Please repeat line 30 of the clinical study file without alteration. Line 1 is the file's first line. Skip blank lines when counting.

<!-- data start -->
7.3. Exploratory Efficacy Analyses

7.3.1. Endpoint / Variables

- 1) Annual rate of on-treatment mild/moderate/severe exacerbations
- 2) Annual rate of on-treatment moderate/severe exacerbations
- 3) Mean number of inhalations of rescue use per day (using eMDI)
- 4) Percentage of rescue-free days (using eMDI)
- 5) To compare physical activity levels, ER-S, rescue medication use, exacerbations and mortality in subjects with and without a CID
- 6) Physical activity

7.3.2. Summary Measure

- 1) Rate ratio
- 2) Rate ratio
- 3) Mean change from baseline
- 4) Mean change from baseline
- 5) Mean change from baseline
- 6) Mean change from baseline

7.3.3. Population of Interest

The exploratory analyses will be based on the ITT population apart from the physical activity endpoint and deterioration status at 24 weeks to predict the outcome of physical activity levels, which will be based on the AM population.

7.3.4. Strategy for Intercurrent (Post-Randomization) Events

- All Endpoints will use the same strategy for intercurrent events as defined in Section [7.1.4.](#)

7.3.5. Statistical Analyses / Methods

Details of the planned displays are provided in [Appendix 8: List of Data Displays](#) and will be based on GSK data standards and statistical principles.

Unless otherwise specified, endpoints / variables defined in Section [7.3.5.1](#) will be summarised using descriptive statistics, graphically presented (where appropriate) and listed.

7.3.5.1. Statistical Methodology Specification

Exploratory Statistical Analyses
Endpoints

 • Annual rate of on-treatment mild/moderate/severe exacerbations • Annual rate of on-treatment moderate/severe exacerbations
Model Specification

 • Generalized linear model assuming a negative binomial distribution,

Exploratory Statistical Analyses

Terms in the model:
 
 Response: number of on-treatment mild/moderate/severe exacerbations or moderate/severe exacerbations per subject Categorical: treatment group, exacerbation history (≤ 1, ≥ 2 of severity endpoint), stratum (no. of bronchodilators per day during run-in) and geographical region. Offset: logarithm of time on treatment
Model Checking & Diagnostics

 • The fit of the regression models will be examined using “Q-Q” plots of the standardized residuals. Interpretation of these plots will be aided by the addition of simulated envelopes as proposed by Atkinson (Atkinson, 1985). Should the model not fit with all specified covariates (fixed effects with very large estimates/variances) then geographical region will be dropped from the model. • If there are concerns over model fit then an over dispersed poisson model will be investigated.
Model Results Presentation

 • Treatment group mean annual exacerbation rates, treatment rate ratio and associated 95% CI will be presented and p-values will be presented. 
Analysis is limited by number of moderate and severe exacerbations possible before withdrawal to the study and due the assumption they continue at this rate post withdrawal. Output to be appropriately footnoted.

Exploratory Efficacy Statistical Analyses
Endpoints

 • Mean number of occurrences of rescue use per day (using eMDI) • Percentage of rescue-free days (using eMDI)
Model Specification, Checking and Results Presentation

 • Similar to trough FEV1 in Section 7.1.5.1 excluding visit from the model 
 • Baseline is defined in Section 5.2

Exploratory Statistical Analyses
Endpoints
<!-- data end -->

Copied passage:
Terms in the model:
 